The football World Cup is a four year event and it’s a culmination of the efforts put in by each and every country taking part in the world cup along with others who could not make it past the qualifications. The World Cup brings a lot of joy to people’s faces and India is no different, every four years our countrymen pick up a country of choice and support them throughout the world cup, but the joy is short-lived as our country has not participated in the World Cup since its inauguration.
There have been many rumors on why the country did not participate in the World Cup 1950 even though it qualified for it, and they include that the AIFF wanted to play the world cup barefoot and the authorities did not allow the match to be played in that form, which is why India bailed out of the World Cup.
The Reason behind not Playing FIFA World Cup 1950?
The reason why India did not play in the World Cup was that they men had to travel to Brazil to play the World cup and AIFF was not ready for it. Even though Brazil was ready to sponsor the teams trip to the World Cup, AIFF still declined it.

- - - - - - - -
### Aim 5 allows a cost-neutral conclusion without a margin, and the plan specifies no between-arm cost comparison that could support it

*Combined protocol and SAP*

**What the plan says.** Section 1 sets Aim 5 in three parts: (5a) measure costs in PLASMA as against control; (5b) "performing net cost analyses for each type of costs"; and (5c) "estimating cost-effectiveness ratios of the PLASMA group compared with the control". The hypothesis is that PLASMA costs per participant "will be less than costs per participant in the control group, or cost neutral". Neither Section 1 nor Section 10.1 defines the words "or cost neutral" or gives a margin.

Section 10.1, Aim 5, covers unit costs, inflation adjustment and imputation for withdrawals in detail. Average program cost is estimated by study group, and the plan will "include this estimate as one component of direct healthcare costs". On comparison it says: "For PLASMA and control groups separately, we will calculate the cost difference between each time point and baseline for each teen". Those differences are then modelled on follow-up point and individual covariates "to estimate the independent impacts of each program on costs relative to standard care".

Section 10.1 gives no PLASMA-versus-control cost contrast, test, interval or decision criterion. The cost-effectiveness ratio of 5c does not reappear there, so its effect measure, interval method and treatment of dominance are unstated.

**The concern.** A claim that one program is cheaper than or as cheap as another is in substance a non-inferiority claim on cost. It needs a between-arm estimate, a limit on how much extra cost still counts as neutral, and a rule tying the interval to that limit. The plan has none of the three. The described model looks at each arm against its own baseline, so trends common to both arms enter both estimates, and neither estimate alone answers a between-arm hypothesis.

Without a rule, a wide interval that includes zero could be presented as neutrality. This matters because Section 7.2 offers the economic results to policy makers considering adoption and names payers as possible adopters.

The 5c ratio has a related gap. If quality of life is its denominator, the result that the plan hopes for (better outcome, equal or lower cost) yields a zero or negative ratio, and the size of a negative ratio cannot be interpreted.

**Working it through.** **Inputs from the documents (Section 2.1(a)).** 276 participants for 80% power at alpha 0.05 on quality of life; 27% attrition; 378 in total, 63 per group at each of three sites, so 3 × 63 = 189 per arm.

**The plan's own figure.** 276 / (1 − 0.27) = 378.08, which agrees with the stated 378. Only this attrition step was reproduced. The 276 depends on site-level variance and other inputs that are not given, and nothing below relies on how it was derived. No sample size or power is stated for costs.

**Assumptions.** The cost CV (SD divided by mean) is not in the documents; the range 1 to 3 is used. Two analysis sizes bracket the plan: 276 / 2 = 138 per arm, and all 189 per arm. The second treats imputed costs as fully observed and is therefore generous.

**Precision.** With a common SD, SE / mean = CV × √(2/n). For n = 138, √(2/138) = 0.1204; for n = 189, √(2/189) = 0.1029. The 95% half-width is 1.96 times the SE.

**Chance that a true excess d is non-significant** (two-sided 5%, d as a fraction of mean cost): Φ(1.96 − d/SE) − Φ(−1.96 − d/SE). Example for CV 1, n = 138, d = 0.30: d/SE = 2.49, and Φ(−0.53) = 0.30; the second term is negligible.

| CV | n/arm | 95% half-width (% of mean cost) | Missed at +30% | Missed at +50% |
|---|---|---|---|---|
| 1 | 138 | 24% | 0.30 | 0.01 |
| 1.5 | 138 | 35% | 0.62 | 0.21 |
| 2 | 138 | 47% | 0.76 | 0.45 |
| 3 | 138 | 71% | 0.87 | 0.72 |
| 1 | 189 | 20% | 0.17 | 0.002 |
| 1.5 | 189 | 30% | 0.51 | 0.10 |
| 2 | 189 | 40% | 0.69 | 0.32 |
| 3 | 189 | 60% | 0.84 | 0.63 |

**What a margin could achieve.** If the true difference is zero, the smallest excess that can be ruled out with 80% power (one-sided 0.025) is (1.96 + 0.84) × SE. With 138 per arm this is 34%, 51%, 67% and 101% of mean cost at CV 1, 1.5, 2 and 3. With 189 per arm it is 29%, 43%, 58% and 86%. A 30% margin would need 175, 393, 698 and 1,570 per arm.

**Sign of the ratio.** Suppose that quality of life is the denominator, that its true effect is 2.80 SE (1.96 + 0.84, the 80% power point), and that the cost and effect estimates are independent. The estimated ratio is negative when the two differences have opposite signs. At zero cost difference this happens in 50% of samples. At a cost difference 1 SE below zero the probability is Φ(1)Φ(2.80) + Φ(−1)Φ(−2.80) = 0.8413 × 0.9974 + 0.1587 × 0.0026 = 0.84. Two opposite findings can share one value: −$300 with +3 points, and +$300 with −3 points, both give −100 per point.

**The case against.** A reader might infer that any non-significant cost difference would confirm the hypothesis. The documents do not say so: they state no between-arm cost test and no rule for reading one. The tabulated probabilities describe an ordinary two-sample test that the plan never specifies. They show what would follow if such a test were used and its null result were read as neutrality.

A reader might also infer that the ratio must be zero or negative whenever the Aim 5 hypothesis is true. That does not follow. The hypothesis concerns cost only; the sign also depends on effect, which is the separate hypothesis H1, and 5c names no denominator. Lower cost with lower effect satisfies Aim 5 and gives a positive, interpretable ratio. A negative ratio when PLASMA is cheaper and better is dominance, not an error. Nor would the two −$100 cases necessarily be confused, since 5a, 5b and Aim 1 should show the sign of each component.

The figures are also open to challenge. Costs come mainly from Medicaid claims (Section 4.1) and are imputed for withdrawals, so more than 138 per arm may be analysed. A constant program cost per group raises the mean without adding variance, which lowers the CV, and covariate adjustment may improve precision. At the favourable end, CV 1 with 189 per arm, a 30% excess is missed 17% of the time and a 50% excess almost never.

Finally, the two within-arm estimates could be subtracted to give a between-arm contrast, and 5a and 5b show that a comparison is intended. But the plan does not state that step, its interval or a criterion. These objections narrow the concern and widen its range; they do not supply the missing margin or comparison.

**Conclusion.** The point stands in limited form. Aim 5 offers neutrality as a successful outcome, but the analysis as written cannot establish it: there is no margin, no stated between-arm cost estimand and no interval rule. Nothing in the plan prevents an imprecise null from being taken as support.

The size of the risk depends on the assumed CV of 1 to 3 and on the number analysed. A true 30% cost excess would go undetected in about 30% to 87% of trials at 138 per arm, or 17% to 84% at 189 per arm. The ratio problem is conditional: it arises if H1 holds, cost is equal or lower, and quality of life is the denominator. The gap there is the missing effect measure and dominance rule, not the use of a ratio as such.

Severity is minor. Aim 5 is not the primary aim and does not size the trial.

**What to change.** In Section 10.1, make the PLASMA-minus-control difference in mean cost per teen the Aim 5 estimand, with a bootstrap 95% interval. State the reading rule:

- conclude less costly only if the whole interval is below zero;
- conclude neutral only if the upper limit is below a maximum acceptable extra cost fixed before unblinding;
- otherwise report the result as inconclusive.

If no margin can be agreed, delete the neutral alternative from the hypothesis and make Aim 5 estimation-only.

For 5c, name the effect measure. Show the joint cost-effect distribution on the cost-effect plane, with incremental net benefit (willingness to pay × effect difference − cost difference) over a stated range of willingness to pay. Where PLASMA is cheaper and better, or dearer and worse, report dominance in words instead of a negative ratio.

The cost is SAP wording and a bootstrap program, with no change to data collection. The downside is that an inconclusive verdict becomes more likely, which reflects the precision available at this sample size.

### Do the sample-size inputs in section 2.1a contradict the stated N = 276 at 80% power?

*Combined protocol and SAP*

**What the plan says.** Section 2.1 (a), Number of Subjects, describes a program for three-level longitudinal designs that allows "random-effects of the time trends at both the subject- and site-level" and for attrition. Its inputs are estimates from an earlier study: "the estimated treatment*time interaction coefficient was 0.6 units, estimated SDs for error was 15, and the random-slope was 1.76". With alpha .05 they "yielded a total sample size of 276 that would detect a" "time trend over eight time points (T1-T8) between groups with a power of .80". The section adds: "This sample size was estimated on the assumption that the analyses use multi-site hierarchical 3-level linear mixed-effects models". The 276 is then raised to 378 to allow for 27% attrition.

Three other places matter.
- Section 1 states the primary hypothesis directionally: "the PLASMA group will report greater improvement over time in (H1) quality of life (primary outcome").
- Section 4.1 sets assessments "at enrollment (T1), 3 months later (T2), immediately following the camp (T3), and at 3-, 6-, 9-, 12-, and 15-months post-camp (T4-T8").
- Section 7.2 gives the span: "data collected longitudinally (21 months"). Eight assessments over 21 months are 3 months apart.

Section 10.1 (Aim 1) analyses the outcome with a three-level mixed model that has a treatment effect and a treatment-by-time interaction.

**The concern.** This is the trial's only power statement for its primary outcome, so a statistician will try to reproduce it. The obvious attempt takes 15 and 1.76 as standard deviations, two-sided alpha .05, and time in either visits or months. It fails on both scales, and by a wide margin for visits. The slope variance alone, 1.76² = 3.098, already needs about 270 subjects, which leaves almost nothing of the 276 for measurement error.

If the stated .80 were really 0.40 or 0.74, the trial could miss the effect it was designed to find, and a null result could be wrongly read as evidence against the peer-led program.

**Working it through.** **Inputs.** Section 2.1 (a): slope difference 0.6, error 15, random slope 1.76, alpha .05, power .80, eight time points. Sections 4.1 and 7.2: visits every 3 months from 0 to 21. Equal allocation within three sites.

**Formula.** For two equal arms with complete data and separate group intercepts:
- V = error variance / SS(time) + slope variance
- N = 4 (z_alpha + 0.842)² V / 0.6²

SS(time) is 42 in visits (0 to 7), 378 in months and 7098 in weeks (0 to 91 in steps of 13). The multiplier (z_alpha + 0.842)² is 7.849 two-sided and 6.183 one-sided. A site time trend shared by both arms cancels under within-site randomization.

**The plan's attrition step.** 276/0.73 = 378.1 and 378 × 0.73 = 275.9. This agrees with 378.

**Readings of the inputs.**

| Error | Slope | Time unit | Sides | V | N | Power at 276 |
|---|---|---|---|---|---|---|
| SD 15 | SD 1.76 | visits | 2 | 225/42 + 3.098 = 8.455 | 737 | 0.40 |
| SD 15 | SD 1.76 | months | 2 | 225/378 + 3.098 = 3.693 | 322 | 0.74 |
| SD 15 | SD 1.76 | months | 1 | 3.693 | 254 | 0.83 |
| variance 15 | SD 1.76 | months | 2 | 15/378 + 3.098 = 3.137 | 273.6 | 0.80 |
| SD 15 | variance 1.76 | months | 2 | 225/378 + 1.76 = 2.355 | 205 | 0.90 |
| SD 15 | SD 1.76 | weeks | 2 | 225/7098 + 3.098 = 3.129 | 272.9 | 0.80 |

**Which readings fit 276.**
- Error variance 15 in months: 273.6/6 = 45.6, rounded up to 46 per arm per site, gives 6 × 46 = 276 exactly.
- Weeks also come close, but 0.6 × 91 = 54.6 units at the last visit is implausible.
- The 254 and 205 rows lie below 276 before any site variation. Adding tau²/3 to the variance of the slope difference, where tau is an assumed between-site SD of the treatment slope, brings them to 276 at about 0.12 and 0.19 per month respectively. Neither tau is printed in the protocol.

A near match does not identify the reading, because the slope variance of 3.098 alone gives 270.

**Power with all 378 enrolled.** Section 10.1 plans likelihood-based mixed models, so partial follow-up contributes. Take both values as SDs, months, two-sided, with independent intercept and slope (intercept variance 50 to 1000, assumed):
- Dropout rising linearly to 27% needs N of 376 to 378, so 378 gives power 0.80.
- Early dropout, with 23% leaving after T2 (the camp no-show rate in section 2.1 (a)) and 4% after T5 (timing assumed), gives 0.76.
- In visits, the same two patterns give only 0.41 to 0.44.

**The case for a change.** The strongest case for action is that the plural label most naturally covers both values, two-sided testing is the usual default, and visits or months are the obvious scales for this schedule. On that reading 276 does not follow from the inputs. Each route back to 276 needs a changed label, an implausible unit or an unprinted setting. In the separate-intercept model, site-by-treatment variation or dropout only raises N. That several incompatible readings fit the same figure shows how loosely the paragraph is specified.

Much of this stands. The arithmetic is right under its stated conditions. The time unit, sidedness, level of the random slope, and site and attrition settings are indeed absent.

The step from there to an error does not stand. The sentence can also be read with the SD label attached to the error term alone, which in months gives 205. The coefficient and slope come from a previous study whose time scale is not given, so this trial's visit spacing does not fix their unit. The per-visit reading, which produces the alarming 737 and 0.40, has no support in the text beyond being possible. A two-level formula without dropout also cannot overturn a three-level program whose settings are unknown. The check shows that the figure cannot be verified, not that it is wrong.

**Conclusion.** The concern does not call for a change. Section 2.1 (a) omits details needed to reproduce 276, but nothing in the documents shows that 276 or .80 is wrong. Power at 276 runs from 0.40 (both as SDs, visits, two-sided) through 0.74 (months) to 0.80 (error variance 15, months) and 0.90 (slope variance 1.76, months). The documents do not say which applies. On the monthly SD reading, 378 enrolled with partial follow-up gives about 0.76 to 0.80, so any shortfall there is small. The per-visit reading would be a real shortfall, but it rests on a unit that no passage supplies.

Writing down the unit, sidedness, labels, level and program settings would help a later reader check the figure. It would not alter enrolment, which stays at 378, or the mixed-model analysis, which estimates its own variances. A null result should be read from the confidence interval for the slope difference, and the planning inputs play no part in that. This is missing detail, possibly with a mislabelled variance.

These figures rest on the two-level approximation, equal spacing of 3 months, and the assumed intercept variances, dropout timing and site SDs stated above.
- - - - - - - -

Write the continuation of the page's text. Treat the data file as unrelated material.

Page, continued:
As Per Sports Illustrated –
At the time, for India, the Olympics was a bigger deal than the football World Cup, which, in 1950, was the fourth edition of the global competition. So the AIFF did not see it fit to send a team halfway around the world via ship. Brazil even offered to sponsor the travel costs, but the AIFF declined.
The AIFF was also worried about the fitness of the players in the team as the team were able to perform for a 70 minute match and not a 90 minute match as was going to be played in the World Cup.
Further, there were teams such as Turkey, Portugal, Ireland, Scotland which were giving the tournament a miss.
For these reasons, the AIFF declined attending the World Cup as there was no point getting humiliated in front of a global audience.
Sailen Manna, Indian Football captain of 1950’s has been quoted as saying by Sports Illustrated –
“We had no idea about the World Cup then. For us, the Olympics was everything. There was nothing bigger.”